These platforms have led to an unprecedented proliferation of knowledge across the entire 3D printing network. Such knowledge-sharing and collaboration will have a lasting positive impact in propelling the development of 3D printing technologies.


Balancing quality, speed and safety

A distinct advantage of additive manufacturing is the ability to rapidly produce prototypes in a time and cost-efficient manner thereby shortening the development cycle of medical devices. During a pandemic, the ability to produce on short notice and at a variable production capacity are important in plugging gaps in the supply of medical devices.

Devices produced by additive manufacturing must also meet compliance and safety standards just like any other devices which are sold in the market. “In this COVID-19 crisis, the 3D printing industry has demonstrated its on-demand production potential. However, the crisis also highlighted the rigorous nature of state-of-the-art manufacturing requirements in the medical device industry, device specific regulations and the lack of 3D printing contract manufacturers which are able to fulfil the regulatory requirements. To address this, TÜV SÜD has published 3D printing checklists, supporting manufacturers to navigate the regulatory landscape and to support the implementation of AM standards, as well as the resulting AM specific technological risks” commented Gregor Reischle, Head of Additive Manufacturing, Global Industrial AM Team, TÜV SÜD.

The checklist includes a list of the most important standards and regulations – both general and AM-specific. International standard organisations such as ASTM International and ISO are providing free access to the important standards used in the production and testing of PPE and medical devices to support manufacturers, test labs, healthcare professionals and the general public.

The intended use of the product also determines the kind of regulation the item must comply with. For example, if the device is classified as PPE, which protects user from particles, droplets or other harm, then the PPE-Regulation (Regulation (EU) 2016/425) has to be applied. Dr Royth von Hahn, Senior Vice President, Medical and Health Services notes, “If the intended use is not a PPE, then other product specific regulations may apply.”

Medical devices must be high-quality, high-performing, and safe for the patient, so they will not fail or lead to injuries. Medical devices which are produced using 3D printing are subjected to the same stringent standards required for all medical devices in the market. Both legal manufacturers and contract manufacturers providing outsourced production using AM would require the services of independent third-party organisations like TÜV SÜD to test and certify the product.


Long-term impact of applying 3D printing in healthcare

For the healthcare industry, the application of additive manufacturing also coincides with a broader pivot in the medical industry from generalised care to personalised solutions, enabling the production of highly precise and personalised medical devices particularly for niche market segments. The advantage of additive manufacturing is the potential to create complex and functional designs that do not require parts assembly. This increases the quality of the customised products and can have far-reaching benefits for sections of society.

Last year, TÜV SÜD has signed a Memorandum of Understanding (MoU) with the NUS Centre for Additive Manufacturing (AM.NUS) at the National University of Singapore (NUS). This MoU will promote research and development activities in the area of 3D printed biomedical metal implants for clinical trials.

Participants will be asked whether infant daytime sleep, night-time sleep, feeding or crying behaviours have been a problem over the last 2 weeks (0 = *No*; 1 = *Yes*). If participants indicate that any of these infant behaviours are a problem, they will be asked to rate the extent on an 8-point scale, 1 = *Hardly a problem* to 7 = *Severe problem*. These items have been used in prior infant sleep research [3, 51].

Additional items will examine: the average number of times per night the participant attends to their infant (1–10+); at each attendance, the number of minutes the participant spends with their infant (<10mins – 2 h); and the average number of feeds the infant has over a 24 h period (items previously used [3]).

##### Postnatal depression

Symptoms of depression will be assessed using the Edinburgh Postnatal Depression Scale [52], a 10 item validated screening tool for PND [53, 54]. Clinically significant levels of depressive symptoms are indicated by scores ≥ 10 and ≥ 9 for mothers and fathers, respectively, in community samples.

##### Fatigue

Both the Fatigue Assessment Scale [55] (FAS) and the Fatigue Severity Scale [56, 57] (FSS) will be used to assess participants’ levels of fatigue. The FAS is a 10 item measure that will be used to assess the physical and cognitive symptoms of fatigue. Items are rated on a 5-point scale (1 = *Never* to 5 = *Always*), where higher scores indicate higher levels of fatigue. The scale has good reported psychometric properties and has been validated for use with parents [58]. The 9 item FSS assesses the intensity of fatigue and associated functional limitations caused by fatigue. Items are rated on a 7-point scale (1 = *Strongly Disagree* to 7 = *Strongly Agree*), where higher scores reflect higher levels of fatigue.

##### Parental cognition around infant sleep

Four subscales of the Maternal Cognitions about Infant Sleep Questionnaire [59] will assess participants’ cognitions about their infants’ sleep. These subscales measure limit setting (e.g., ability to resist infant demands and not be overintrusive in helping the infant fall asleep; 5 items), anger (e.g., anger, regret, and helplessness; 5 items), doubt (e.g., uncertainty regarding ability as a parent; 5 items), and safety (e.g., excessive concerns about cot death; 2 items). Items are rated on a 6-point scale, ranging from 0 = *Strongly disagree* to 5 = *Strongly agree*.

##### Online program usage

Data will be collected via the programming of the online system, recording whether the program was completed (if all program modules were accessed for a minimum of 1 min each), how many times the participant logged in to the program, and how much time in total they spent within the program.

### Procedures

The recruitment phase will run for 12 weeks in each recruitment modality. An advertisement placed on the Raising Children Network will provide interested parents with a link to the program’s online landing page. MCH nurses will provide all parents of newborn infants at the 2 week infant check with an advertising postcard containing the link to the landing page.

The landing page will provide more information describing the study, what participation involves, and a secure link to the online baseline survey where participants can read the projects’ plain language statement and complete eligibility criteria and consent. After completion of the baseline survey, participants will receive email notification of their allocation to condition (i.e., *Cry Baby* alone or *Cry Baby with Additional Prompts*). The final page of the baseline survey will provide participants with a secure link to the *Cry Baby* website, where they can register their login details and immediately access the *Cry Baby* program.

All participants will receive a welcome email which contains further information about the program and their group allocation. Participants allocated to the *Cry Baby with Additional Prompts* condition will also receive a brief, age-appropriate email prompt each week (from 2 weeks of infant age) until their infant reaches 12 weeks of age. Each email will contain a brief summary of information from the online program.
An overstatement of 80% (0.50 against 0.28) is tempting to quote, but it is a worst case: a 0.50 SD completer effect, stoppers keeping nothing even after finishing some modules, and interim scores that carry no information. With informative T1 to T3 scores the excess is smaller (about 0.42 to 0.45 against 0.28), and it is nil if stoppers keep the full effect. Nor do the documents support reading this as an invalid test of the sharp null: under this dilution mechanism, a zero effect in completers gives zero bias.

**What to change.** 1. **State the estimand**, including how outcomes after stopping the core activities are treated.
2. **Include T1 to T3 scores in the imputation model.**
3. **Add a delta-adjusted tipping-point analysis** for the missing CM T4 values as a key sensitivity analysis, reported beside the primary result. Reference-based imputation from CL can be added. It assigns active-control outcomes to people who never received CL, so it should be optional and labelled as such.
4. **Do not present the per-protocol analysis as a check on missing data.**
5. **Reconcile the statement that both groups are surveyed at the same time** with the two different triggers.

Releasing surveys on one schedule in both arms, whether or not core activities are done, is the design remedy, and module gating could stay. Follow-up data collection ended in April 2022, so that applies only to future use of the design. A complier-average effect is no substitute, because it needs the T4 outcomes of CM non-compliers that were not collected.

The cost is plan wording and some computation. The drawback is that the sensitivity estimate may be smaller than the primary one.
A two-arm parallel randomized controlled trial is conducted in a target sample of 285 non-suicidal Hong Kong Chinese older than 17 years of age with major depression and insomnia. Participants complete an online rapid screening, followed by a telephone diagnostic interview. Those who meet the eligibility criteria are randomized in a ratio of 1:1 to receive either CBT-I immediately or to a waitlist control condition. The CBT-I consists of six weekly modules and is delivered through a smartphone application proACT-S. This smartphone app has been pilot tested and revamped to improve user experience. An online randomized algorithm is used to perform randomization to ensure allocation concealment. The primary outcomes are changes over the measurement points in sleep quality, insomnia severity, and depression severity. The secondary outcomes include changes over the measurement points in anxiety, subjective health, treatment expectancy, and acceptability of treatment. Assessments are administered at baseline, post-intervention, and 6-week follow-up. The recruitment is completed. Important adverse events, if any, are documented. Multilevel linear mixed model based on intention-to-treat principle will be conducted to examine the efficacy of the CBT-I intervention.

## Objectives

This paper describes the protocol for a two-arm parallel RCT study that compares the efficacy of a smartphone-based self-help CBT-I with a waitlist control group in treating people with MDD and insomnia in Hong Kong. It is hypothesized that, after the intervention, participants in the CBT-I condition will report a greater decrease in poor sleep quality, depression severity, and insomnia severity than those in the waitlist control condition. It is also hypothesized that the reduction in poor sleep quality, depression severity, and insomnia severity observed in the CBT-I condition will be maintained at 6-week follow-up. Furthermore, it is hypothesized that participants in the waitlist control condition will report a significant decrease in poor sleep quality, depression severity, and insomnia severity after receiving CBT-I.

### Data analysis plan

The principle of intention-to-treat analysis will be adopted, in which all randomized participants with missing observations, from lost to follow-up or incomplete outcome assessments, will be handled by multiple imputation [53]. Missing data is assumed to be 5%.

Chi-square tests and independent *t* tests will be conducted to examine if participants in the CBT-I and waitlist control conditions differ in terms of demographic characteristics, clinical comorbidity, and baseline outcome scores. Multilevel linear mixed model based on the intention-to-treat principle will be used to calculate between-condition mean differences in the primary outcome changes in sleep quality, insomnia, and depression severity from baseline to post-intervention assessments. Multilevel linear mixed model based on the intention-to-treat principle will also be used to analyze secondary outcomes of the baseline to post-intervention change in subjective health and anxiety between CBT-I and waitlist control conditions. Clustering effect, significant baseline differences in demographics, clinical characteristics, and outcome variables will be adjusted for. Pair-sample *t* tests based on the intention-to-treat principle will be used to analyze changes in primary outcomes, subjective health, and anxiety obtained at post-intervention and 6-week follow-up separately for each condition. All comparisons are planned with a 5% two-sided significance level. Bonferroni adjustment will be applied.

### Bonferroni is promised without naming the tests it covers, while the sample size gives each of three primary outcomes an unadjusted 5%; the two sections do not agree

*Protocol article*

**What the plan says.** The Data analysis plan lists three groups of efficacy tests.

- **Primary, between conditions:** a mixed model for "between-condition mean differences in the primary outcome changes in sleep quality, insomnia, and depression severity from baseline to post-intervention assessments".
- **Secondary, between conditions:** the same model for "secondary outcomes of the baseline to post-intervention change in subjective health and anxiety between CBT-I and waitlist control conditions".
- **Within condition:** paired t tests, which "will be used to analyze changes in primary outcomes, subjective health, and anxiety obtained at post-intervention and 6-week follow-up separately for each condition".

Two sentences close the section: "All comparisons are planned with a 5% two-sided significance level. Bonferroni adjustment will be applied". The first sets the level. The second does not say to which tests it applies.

The work that AM.NUS is doing pushes the boundaries of medical device production, and potentially revolutionises and improves access to healthcare in developing countries. Before AM.NUS can start producing biomedical implants, it would first need to obtain the ISO 13485 certification. That’s where TÜV SÜD comes in. TÜV SÜD will audit AM.NUS against the ISO 13485 standards and the published 3D printing checklist including the DIN SPEC 17071. This way AM.NUS gets an assessment to which extent its quality assurance meets not only ISO 13485 but also the specific criteria established for 3D printing. Upon successful audit, an ISO 13485 certification as well as an IAM production site certification will be awarded. This will pave the way for AM.NUS to fabricate 3D printed metal implants, undergo clinical trials and obtain the required certification and compliance in accordance with global standards.

The TÜV SÜD industrial quality programme for AM manufacturers aims to accelerate the quality growth journey of AM manufacturers and is aligned with the capability development objectives of NAMIC and Enterprise Singapore (ESG). Manufacturers who are keen to adopt new technologies, innovate processes and improve their quality management system can possibly seek funding opportunities under the Enterprise Development Grant offered by ESG.



The successful application of 3D printing in pandemic relief is expected to make a positive impact on the medical and healthcare industry by enhancing the community’s drive for innovation. Industry players will also see greater value in leveraging AM to produce highly precise and personalised devices in targeted segments of the industry. AM can potentially diversify a firm’s manufacturing mix and reduce its dependence on traditional supply chains. “Adding AM machines to the production floors will enable companies to transform faster and enable integrated supply chain networks. Production on demand and nearshoring using 3D printing is sustainable and has proven to be effective by many manufacturers round the globe during the COVID-19 crisis. 3D printing used for production of end use parts is the new normal,” concluded Reischle.

[1] McKinsey and Company: Additive Manufacturing: A long-term game changer for manufacturers

[2] 3D Natives: The growing market for additive manufacturing in the medical sector